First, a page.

in a carefully crafted web request that changes the ID value of the

Hope that helps

Mikel


http://lindsaar.net/
Rails, RSpec and Life blog…


Greg
http://blog.gregnet.org/


#4

PS. Just noted the other methods also don’t work fyi - see below. That
is
it doesn’t seem to be mass assignment related.
?> ai = AccountItem.find(:first)
=> #<AccountItem id: 1, account_id: 1, date: “2009-01-11”, amount:
#BigDecimal:22e80b8,‘0.1E2’,4(8), balance:
#BigDecimal:22e7f78,‘0.0’,4(8), description: “test”, notes: nil,
created_at: “2009-01-11 09:47:28”, updated_at: “2009-01-11 09:47:28”>

ai.id = 100000
=> 100000

ai
=> #<AccountItem id: 100000, account_id: 1, date: “2009-01-11”, amount:
#BigDecimal:22e34b4,‘0.1E2’,4(8), balance:
#BigDecimal:22e3374,‘0.0’,4(8), description: “test”, notes: nil,
created_at: “2009-01-11 09:47:28”, updated_at: “2009-01-11 09:47:28”>

ai.save
=> true

?> AccountItem.find(:all)
=> [#<AccountItem id: 1, account_id: 1, date: “2009-01-11”, amount:
#BigDecimal:22db098,‘0.1E2’,4(8), balance:
#BigDecimal:22daf58,‘0.0’,4(8), description: “test”, notes: nil,
created_at: “2009-01-11 09:47:28”, updated_at: “2009-01-11 09:47:28”>]

On Sun, Jan 11, 2009 at 9:38 PM, Mikel L. removed_email_address@domain.invalid
wrote:

an update form, you might have a params hash that looks like:
in a carefully crafted web request that changes the ID value of the

Hope that helps

Mikel


http://lindsaar.net/
Rails, RSpec and Life blog…


Greg
http://blog.gregnet.org/


#5

a = Account.find(1)
new_account = Account.new(a.params)
new_account.id = new_id
new_account.save

should work :slight_smile:

Well… it most definitely won’t…

You need:

new_account = Account.new(a.attributes)

and you might get further


http://lindsaar.net/
Rails, RSpec and Life blog…


#6

thanks - given all of this what do you think about the fact Rails
doesn’t
highlight the issue via exception? It still seems misleading to me the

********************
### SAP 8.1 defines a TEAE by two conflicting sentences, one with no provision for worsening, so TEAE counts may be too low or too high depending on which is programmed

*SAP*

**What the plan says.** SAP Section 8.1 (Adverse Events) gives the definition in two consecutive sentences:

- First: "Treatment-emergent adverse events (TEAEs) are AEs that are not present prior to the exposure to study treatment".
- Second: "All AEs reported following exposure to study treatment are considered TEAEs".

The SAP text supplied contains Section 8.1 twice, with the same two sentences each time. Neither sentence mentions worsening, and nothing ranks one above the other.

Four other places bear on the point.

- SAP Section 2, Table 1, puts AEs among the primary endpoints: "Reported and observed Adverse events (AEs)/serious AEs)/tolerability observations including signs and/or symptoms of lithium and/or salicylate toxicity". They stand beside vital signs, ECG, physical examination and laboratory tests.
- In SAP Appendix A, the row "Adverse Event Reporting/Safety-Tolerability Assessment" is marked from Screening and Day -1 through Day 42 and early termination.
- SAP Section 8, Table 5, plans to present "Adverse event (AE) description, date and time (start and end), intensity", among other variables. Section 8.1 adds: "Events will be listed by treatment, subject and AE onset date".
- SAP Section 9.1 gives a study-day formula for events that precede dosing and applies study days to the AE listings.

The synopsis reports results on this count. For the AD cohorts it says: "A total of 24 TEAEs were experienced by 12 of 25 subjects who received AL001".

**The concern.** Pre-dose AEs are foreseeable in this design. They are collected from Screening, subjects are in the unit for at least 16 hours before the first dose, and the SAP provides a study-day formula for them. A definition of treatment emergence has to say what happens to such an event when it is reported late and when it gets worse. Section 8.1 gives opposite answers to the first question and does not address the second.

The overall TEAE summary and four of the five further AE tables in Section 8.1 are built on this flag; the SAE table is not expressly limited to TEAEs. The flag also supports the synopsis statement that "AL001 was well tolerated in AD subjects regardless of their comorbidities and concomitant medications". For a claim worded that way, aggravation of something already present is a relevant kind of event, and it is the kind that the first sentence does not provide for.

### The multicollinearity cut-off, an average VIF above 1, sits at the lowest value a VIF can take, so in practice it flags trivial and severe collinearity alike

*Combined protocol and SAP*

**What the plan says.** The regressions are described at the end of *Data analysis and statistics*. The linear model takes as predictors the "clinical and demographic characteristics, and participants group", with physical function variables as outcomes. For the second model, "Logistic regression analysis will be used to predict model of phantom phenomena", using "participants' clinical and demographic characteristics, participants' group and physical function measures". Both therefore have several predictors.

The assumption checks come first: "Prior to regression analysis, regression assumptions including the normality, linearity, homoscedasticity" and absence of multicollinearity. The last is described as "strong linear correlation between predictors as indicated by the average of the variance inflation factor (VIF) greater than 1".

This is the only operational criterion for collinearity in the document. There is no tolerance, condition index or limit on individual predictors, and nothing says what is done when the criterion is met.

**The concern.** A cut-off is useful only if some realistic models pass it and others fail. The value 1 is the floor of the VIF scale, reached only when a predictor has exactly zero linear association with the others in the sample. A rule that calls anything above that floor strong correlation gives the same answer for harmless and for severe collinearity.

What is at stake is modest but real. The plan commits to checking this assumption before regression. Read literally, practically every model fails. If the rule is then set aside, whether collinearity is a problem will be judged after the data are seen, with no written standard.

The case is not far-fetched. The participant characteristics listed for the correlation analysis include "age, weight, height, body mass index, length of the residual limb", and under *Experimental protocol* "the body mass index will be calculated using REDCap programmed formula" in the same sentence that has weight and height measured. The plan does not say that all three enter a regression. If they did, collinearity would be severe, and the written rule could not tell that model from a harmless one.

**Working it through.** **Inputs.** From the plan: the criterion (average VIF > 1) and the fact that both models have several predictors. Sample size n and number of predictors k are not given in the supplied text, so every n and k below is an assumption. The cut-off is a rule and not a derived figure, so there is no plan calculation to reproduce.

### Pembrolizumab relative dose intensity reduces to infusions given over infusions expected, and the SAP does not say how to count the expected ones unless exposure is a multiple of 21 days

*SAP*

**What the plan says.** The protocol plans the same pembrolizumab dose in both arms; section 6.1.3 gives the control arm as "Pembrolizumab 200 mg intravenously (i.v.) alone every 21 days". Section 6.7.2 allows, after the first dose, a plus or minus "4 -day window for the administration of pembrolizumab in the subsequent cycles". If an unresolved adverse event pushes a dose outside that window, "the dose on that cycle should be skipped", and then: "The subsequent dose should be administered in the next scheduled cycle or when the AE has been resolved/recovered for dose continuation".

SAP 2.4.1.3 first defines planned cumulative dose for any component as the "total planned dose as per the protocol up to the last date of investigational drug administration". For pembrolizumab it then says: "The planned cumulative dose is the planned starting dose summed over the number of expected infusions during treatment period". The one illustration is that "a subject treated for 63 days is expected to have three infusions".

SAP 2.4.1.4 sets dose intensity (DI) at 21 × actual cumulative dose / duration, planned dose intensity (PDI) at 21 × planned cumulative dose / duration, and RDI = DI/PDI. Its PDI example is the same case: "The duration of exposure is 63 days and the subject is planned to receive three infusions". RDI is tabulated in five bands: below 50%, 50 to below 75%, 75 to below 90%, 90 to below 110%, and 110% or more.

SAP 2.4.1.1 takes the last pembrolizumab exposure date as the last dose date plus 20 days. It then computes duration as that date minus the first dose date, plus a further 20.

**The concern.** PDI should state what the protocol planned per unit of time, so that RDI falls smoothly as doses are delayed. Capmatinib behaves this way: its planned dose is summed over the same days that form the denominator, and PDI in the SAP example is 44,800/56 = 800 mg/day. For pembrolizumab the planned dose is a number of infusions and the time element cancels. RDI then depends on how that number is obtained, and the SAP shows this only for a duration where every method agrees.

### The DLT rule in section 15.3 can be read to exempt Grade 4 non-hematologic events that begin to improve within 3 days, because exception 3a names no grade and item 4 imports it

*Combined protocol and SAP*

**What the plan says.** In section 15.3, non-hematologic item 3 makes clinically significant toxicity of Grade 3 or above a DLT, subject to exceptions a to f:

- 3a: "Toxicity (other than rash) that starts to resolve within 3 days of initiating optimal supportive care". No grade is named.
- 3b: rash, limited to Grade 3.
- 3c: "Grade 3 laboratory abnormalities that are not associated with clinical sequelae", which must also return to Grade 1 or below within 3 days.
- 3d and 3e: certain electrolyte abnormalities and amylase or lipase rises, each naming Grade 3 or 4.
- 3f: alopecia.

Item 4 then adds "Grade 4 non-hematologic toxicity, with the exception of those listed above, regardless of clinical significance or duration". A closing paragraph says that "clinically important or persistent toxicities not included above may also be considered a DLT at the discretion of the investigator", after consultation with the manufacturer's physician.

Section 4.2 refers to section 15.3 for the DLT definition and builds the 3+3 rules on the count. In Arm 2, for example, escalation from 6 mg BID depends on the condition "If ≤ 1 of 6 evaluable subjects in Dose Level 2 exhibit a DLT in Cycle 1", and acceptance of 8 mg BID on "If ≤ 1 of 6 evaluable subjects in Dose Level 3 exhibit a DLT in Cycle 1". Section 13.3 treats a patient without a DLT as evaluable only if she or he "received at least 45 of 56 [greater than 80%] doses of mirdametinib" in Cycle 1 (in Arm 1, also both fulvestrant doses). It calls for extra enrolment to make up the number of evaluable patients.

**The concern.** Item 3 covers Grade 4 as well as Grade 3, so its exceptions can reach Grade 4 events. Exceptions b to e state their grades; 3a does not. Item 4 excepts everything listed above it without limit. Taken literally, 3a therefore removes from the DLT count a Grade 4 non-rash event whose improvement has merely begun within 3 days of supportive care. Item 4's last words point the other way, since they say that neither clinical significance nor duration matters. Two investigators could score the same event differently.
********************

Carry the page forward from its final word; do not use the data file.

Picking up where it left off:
way
it works…

On Sun, Jan 11, 2009 at 10:32 PM, Mikel L. removed_email_address@domain.invalid
wrote:

You need:


Greg
http://blog.gregnet.org/


#7

Now… that is interesting

To be honest, I’ve only ever used setting the id to a specific value
on a new record… not on an existing one.

The problem is that the following code in
rails/activerecord/lib/base.rb is what does the update:

  def update(attribute_names = @attributes.keys)
    quoted_attributes = attributes_with_quotes(false, false,

attribute_names)
return 0 if quoted_attributes.empty?
connection.update(
"UPDATE #{self.class.quoted_table_name} " +
"SET #{quoted_comma_pair_list(connection, quoted_attributes)}
" +
“WHERE
#{connection.quote_column_name(self.class.primary_key)} =
#{quote_value(id)}”,
“#{self.class.name} Update”
)
end

As you can see, the WHERE clause is going to use id to find the record
we are after, as you set id to a different value… that won’t
work…

This code would have to be updated to allow id to be set using a
“new_id” and “old_id” value pair…

I think this is enough of an edge case though that you would be better
served by making a new record and deleting the old one…

like so:

a = Account.find(1)
new_account = Account.new(a.params)
new_account.id = new_id
new_account.save

should work :slight_smile:

Mikel


http://lindsaar.net/
Rails, RSpec and Life blog…